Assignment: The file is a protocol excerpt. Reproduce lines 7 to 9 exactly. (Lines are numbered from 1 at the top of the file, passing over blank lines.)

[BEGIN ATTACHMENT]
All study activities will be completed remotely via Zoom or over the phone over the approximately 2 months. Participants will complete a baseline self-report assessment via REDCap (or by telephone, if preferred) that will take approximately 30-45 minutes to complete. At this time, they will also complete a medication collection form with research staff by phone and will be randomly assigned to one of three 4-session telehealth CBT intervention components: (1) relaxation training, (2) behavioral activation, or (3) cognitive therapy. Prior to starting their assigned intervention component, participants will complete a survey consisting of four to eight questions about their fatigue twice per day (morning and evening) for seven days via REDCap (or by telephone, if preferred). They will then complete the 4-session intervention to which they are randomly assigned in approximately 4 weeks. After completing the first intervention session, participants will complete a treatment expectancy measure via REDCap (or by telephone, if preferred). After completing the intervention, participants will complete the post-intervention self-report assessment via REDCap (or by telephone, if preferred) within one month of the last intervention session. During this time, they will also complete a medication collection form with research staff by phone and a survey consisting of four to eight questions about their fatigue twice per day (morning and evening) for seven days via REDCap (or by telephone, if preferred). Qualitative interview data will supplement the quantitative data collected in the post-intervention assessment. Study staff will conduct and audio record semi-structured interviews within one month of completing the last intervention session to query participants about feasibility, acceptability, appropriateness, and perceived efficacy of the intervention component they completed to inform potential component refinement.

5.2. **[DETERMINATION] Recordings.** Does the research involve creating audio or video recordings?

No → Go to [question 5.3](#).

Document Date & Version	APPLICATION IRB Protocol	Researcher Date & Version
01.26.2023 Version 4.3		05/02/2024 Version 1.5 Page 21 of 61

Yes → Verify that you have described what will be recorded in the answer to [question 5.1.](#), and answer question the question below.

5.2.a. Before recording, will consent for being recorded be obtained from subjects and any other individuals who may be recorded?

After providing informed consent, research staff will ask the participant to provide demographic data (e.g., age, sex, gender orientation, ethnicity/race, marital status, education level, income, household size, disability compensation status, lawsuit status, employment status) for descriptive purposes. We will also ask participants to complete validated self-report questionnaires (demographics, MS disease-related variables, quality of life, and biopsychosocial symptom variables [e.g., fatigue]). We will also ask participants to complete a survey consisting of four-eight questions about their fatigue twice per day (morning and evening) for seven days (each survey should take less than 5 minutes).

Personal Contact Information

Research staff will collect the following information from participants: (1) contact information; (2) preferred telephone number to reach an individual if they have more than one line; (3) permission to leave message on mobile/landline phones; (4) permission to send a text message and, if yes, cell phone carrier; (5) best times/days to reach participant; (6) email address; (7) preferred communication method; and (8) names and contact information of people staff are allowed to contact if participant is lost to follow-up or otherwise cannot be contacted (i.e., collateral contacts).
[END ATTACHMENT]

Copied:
5.2.a. Before recording, will consent for being recorded be obtained from subjects and any other individuals who may be recorded?

After providing informed consent, research staff will ask the participant to provide demographic data (e.g., age, sex, gender orientation, ethnicity/race, marital status, education level, income, household size, disability compensation status, lawsuit status, employment status) for descriptive purposes. We will also ask participants to complete validated self-report questionnaires (demographics, MS disease-related variables, quality of life, and biopsychosocial symptom variables [e.g., fatigue]). We will also ask participants to complete a survey consisting of four-eight questions about their fatigue twice per day (morning and evening) for seven days (each survey should take less than 5 minutes).

Personal Contact Information